What Is the Difference Between Bitcoin and Bitcoin Cash?

Published: 14th September, 2023 | Last Updated: 19th April, 2024

Markos Koemtzopoulos

Markos Koemtzopoulos is the founder and main writer of ElementalCrypto. He has been a lecturer at the University of Nicosia on cryptocurrencies and DeFi and has taught two courses on crypto and blockchain technology.

Bitcoin and Bitcoin Cash are two separate cryptocurrencies that share some similarities but also have several key differences. In this article, I will provide a comprehensive overview of both cryptocurrencies, exploring the technology, adoption rates, and approaches. By the end, you will have a comprehensive understanding of the similarities and differences between Bitcoin and Bitcoin Cash.

I also have an article that has a more detailed explanation of Bitcoin and how it works.

Key points

  • The main difference between Bitcoin Cash and Bitcoin is that the Bitcoin Cash Network has a larger block size.
  • This means it can process transactions faster and at a lower cost.
  • However, the market has voted in favor of Bitcoin which still dominates the market.
  • Bitcoin is considered to be more decentralized and more secure.
What Is the Difference Between Bitcoin and Bitcoin Cash

First Understand Blockchain Technology Basics

Before delving into the specific details of Bitcoin and Bitcoin Cash, it’s crucial to have a solid understanding of cryptocurrency and how it operates.

Cryptocurrency is a digital or virtual form of currency that uses cryptography for security, making it highly secure and resistant to counterfeiting.

Cryptocurrencies typically operate on a technology known as blockchain.

A blockchain is a decentralized ledger that records every transaction ever made using a particular cryptocurrency.

These transactions are bundled together into blocks, which are then added to a chain of previous blocks in a linear and chronological order.

This way you end up with a transparent and verifiable system which eliminates the need for trust between parties. It also provides a high level of security.

Bitcoin, the first-ever cryptocurrency, was created in 2009 by an individual or group of individuals known by the pseudonym Satoshi Nakamoto. It revolutionized the financial world by introducing a decentralized digital currency that could be transferred directly between users without the need for a central authority such as a bank.

Bitcoin Cash, on the other hand, is a fork of Bitcoin that was created in 2017 as a result of a disagreement within the Bitcoin community regarding the scalability of the original cryptocurrency. This disagreement led to the split, with Bitcoin Cash being developed as an alternative version of Bitcoin with a larger block size, allowing for faster transaction speeds.

Why did Bitcoin Cash split from Bitcoin?

In 2017 a heated debate started taking place between miners in the Bitcoin community. Remember 2017 was still early days for crypto and Bitcoin. At the time there was a lot of discussion about what Bitcoin is and why it holds value.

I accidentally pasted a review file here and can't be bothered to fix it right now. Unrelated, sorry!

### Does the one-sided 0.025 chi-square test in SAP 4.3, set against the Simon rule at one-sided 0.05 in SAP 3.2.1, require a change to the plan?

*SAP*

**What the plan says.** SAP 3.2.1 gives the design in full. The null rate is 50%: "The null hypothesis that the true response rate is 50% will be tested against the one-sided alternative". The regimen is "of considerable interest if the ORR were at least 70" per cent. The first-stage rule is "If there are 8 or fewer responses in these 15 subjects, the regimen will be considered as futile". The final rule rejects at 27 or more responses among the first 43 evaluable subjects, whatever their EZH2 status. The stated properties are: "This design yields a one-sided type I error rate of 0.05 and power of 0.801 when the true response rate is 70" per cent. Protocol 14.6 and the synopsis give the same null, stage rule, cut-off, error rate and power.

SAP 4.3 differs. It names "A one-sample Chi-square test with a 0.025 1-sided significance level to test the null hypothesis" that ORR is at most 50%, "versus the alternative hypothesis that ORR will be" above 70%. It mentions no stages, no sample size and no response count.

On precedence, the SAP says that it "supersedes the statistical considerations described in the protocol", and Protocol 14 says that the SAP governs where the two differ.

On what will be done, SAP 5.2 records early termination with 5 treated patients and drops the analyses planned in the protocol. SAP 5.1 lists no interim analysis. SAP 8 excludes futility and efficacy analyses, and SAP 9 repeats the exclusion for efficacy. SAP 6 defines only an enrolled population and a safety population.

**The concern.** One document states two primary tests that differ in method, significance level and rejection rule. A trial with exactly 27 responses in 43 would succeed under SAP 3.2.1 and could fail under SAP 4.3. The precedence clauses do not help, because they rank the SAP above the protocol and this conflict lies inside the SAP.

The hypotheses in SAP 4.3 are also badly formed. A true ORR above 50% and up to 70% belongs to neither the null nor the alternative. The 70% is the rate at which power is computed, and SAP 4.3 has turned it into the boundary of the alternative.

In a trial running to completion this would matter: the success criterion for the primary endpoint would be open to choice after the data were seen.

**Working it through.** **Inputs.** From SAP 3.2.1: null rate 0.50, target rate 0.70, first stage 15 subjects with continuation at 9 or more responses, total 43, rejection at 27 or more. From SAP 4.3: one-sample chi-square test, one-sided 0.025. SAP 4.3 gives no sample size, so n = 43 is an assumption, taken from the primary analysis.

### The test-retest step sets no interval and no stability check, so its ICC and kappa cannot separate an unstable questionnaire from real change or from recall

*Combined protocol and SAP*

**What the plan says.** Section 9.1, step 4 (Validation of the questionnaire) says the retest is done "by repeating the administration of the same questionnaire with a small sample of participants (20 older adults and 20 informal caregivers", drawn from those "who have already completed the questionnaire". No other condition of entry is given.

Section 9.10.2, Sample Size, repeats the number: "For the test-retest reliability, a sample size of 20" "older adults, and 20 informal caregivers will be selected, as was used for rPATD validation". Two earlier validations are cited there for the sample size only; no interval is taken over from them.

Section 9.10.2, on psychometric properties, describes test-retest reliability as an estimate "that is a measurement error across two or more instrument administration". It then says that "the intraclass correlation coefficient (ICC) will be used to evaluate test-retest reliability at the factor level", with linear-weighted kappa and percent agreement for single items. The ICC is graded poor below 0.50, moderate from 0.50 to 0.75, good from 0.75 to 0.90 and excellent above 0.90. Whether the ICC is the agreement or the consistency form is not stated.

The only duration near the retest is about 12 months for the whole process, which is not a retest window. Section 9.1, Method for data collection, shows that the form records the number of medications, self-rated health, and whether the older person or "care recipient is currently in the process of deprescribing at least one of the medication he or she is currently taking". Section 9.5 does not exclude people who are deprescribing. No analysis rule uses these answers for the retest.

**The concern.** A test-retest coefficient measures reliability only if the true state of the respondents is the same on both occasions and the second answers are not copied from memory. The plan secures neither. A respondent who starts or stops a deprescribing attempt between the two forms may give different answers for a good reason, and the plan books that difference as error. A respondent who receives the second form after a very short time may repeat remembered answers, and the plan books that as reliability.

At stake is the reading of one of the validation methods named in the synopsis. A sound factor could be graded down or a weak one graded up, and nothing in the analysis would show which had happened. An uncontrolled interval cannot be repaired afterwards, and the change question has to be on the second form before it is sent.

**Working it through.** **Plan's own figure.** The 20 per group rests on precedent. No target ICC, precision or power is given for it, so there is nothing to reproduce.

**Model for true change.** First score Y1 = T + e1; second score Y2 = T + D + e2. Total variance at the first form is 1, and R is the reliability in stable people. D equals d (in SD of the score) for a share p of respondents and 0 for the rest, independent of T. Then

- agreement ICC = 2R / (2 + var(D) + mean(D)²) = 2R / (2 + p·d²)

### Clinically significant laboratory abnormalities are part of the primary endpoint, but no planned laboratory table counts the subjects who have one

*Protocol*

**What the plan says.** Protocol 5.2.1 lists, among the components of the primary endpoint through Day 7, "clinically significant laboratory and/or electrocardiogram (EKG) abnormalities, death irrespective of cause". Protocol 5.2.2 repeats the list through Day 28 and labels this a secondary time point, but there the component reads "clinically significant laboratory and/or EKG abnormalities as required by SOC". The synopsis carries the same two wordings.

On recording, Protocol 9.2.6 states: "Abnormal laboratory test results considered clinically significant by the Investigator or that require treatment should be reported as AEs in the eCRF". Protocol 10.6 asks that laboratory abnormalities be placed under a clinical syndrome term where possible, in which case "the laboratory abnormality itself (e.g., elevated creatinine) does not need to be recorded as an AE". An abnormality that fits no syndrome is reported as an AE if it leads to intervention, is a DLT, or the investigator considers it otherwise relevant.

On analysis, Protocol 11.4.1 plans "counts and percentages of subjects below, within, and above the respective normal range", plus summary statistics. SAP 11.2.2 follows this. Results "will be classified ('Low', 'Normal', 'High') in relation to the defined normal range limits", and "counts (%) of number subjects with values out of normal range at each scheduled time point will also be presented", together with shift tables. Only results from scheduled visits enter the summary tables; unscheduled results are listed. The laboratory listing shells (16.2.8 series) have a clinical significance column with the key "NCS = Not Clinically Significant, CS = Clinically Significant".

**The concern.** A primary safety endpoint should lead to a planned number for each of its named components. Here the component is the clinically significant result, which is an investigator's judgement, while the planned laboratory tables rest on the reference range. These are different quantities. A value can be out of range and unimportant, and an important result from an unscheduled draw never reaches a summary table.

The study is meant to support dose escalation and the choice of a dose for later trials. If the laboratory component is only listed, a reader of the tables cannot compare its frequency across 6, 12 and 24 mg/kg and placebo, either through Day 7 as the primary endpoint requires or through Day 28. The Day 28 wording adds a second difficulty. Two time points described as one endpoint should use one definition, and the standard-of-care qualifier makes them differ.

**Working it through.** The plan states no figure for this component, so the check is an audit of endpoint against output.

The narrative we have today that Bitcoin is a store of value and equivalent to digital gold was not as strong back then.

Many in the community claimed that the original vision of Satoshi Nakamoto as outlined in his white paper was for Bitcoin to be used widely for transactions in place of cash.

This is something we haven’t seen happen. And the reason is that Bitcoin is slow.

Bitcoin can process about 4 transactions per second. Compare this Visa or Mastercard who can process thousands of transactions per second and you can see why it is hard for Bitcoin to become digital cash.

A meeting behind closed doors

So in 2017, a group of miners representing about 85% of the Bitcoin Networks hash rate met behind closed doors and agreed to vote on an upgrade to the Bitcoin source code called SegWit2x. (Segregated Witness 2.0)

We don’t need to go into the weeds to understand what this did precisely. Suffice it to say that its purpose was to optimize transaction verification by doubling the block size and removing signature data to an extended block. Signature data was sizeable making up 65% of the data in a block.

When word got out that big miners had been scheming to change Bitcoin behind everyone’s backs, two camps quickly formed.

On the one hand, you had those who thought that Bitcoin’s code should not be touched. Bitcoin was secure and very decentralized and there are alternatives to making it fast such as an add-on called the lightning network.

On the other hand, you had those who thought it was paramount to introduce a faster version of Bitcoin. They wanted to build a new blockchain.

As a result, the second group decided to create a fork of the Bitcoin blockchain. A fork is kind of like copy-pasting code but for blockchains.

blockchain fork
With a fork, the miners verifying transactions split from the blockchain and start creating their own new blocks with their own rules.

By making some technical changes to the code they were able to increase the transaction speed and lower transaction fees considerably compared to Bitcoin but they are nowhere near the transaction speed of the commercial heavyweights such as Visa or Mastercard.

Let’s take a close look at how the two blockchains differ from a technical perspective.

Major differences between BTC and BCH

Difference #1: Block Size

One of the key differences between Bitcoin and Bitcoin Cash is their respective block sizes.